As We All Know Buick Is Today's Technical Leader In Sports Car Innovation

If you’ve spent any time on the roads today I am sure you have noticed all of the exceedingly high-tech super sports machines blitzing past you have one thing in common: Buick.

Welcome back to Auto Archives, the show in which we dive into my personal collection of Car Styling magazine back issues. These issues are packed with never-uploaded-online pictures, sketches, and interviews. I wish I had time to go through every page.

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Buick is of course the leading producer of super high-speed ultra-sports cars today, a new segment pioneered by what could really only be called America’s leader in performance engineering.

Hell, you could make a case for Buick being the world leader in technical design when it comes to pushing the envelope in what is physically possible in an automobile, as far as going fast is concerned.

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There is a rich and long history of Buick holding this position, but if we want to trace the roots of this very real situation, we must look at the 1985 Buick Wildcat. Wrapped in carbon fiber bodywork, this mid-engine machine ran Buick’s 3.8-liter 24-valve V6, modified by McLaren Engines to the tune of 360 horsepower and 398 pound-feet of torque, which I think was the same McLaren to put the Buick GNX on the map.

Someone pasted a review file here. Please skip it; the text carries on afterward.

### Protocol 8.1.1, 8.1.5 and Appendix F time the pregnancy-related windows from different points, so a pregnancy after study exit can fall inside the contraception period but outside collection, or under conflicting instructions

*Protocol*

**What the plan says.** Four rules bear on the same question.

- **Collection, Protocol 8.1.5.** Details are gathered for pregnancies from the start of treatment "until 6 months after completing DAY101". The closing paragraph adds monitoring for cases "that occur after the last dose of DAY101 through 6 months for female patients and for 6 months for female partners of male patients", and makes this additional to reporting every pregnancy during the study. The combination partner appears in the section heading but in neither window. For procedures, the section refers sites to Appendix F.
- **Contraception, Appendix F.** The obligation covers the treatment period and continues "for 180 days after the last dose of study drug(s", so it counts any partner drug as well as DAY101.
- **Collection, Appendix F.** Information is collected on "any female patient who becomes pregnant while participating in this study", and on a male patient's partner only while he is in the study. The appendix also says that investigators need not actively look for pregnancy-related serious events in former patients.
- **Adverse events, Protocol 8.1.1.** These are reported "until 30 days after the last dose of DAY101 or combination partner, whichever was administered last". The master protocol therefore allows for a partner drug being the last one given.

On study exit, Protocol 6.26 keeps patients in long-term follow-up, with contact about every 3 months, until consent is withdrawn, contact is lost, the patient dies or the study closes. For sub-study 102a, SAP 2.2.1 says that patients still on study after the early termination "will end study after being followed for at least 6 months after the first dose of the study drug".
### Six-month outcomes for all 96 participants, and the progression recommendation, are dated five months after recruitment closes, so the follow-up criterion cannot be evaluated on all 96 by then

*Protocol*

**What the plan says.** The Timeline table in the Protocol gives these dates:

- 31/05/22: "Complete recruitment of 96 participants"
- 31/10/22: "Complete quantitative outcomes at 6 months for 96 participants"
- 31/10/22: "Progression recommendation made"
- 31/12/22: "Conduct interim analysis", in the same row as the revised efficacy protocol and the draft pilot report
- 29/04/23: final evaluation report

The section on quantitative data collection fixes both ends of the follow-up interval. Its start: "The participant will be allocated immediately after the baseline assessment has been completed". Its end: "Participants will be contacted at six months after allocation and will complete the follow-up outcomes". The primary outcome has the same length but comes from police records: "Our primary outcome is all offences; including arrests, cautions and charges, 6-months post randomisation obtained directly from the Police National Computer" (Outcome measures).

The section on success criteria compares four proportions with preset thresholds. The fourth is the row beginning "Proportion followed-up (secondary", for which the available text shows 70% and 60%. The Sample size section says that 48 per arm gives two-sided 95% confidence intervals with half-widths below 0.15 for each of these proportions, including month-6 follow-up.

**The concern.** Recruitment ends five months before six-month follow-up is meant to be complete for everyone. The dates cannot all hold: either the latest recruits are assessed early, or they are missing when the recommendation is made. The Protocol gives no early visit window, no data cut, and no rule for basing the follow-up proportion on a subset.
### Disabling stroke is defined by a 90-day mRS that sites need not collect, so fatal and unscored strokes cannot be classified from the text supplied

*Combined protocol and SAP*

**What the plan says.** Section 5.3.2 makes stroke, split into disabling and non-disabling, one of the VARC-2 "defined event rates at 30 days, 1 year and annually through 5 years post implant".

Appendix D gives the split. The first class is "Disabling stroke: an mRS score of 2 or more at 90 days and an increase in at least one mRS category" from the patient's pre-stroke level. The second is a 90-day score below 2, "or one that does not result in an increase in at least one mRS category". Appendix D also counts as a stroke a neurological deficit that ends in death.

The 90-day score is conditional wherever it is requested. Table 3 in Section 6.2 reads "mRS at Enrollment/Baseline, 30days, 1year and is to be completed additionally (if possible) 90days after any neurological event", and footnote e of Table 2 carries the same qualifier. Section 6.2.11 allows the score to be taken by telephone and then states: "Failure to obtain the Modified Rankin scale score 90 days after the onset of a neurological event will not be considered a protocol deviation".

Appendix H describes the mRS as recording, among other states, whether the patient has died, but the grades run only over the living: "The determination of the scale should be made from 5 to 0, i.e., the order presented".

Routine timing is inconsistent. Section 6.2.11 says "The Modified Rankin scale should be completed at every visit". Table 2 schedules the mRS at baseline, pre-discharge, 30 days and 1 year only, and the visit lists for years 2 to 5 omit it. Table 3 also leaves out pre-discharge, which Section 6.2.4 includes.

That engine sat exposed, outside of the bodywork, like the Bugatti Veyron.

Like the Veyron, too, the Buick Wildcat had all-wheel drive and an automatic transmission that the driver could shift themselves. In the case of the Buick, it was a four-speed slushbox, but hey, it was the ‘80s. PDK was still working out some kinks.

In any case, the Wildcat was a technical marvel and rocketed Buick to its position as the supersports car leader we know it as today.

Not really. GM did make some spotty attempts at making Buick cutting edge in the ‘80s, but not so much here.

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GM actually only built two of these cars. One didn’t run and the other was governed to 70 mph, as Oppositelock recounts. And GM didn’t manifest out of Buick a full lineup of performance machines to match the promise of the Wildcat as a concept. We just got Park Avenues trundling on to 15 million miles, or whatever your departed grandmother’s caretaker has gotten the thing up to by now.

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While the vision of the Wildcat didn’t exactly materialize into a reality for Buick, I am still glad that this concept car was produced. A high tech Buick might have been just a dream, but at least I was allowed to dream along with it.

Raphael Orlove is features editor for Jalopnik.

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DISCUSSION

espadaone
Espada One

Look, I took your team’s advice and got the damn wagon, even though it has zero (none) rear cupholders. But now I have to stop and panic-click on every headline with “Buick” in it. Could you at least post a clear warning when the aforementioned link contains zero (none) information about the Tour-X? Thanking you in advance.

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